-- from Editorial by the daily Opinión, December 2, 2001

The Illegitimate Regime

The illegitimate regime of Sanchez's "rising star," Quiroga, does not have the backing of business or labor, of the cities or the farms, of the retirees or the youth of his nation. To the contrary, each of these sectors is today engaged in open rebellion against Quiroga and his policies. The Chambers of Commerce have given him an early December deadline to save the national economy or the business sector is going on strike and will begin a boycott of federal taxes. Labor sectors from the transport workers to doctors to even the rank-and-file police are threatening strikes and blockades. 250,000 retirees (one of every 30 Bolivian citizens) are not receiving pensions, and many have begun hunger strikes. The farmer, indigenous and student sectors remain in defiant opposition and blockades - a tactic that twice in the past year has paralyzed the country - begin anew today, while Quiroga fiddles in Washington.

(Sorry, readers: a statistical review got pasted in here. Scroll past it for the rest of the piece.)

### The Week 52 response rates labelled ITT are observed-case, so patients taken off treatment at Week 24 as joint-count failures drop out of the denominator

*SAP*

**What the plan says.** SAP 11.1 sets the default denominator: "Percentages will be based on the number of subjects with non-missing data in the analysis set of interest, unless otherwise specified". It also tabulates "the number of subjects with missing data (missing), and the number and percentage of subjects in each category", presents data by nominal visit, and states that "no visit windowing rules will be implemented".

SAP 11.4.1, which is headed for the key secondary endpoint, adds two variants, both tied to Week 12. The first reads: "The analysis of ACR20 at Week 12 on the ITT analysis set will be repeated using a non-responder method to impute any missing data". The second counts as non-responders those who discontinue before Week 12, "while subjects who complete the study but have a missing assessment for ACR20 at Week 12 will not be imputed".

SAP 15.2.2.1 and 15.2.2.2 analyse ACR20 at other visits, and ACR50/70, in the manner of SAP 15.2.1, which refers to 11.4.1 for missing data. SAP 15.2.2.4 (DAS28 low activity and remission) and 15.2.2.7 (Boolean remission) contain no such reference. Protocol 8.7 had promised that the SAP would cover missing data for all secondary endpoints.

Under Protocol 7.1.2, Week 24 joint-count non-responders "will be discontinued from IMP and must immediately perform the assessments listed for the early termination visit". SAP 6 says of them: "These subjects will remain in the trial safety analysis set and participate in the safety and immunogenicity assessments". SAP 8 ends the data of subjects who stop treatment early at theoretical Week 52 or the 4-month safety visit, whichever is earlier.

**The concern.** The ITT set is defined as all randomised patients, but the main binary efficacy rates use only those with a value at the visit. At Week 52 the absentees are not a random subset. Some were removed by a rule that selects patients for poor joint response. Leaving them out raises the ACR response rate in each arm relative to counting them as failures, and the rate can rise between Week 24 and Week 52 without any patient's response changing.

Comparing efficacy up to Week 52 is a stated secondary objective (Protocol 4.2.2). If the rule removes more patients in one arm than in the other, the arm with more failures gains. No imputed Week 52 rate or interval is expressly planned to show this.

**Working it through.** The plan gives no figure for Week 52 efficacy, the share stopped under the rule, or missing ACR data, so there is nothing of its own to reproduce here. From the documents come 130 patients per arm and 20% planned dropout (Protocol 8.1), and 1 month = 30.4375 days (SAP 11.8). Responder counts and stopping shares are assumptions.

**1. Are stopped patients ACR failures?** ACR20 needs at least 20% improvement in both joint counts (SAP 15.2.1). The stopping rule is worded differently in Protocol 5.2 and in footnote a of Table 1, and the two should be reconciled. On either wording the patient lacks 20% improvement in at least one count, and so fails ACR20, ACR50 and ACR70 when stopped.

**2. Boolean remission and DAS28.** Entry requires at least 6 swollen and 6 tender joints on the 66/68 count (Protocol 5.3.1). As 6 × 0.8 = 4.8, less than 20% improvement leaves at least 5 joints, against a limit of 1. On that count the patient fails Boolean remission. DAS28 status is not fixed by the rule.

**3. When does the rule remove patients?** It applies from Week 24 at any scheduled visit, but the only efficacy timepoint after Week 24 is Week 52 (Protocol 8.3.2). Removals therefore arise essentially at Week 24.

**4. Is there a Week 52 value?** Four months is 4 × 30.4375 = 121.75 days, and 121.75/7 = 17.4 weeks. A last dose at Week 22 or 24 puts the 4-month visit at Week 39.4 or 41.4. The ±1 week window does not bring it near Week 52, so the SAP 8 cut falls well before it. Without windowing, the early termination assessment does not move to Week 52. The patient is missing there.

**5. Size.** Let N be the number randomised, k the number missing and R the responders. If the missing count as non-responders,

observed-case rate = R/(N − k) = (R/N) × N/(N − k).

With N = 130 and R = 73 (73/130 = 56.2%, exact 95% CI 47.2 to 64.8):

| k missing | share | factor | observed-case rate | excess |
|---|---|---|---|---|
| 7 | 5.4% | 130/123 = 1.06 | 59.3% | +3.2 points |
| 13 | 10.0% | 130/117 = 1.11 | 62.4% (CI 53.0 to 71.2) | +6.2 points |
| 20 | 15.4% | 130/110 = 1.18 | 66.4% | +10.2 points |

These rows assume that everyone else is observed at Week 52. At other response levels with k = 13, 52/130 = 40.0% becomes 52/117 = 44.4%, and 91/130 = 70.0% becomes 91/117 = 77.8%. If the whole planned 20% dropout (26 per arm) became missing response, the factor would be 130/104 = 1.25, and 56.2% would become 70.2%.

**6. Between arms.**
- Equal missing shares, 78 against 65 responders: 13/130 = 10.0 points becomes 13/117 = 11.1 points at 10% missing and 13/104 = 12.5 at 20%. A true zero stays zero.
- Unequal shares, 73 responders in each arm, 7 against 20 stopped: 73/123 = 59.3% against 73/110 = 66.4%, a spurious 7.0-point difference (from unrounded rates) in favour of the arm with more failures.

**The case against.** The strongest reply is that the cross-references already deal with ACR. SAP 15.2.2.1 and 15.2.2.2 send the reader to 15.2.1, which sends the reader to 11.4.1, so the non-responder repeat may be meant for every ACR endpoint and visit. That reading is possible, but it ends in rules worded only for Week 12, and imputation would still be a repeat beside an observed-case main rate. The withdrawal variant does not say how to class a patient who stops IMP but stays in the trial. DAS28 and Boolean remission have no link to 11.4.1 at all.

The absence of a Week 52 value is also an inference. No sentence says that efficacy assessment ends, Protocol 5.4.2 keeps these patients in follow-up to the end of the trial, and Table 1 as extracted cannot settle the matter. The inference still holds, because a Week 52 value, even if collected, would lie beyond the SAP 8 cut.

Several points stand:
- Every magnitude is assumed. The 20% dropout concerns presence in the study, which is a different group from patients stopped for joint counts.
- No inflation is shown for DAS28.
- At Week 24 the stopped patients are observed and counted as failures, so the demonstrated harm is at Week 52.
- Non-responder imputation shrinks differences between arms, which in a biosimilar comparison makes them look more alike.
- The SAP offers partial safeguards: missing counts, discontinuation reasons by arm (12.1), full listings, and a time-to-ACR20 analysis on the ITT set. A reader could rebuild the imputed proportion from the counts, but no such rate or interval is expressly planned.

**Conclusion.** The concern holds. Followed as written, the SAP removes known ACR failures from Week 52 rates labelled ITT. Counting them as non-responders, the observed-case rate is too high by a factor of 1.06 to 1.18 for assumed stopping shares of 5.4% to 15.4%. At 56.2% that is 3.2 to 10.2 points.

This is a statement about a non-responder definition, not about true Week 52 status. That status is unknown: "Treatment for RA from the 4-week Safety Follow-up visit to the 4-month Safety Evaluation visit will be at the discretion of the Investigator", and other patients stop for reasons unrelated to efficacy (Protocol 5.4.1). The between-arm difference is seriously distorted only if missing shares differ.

Institutionally, Quiroga has only two friends: The Armed Forces of Bolivia, with its notorious record of massacres, disappearances, assassinations and torture; and, the United States government, with its meddlesome career agent in Latin America, Ambassador Manuel Rocha, calling the shots. And yet, there is even division within these sectors.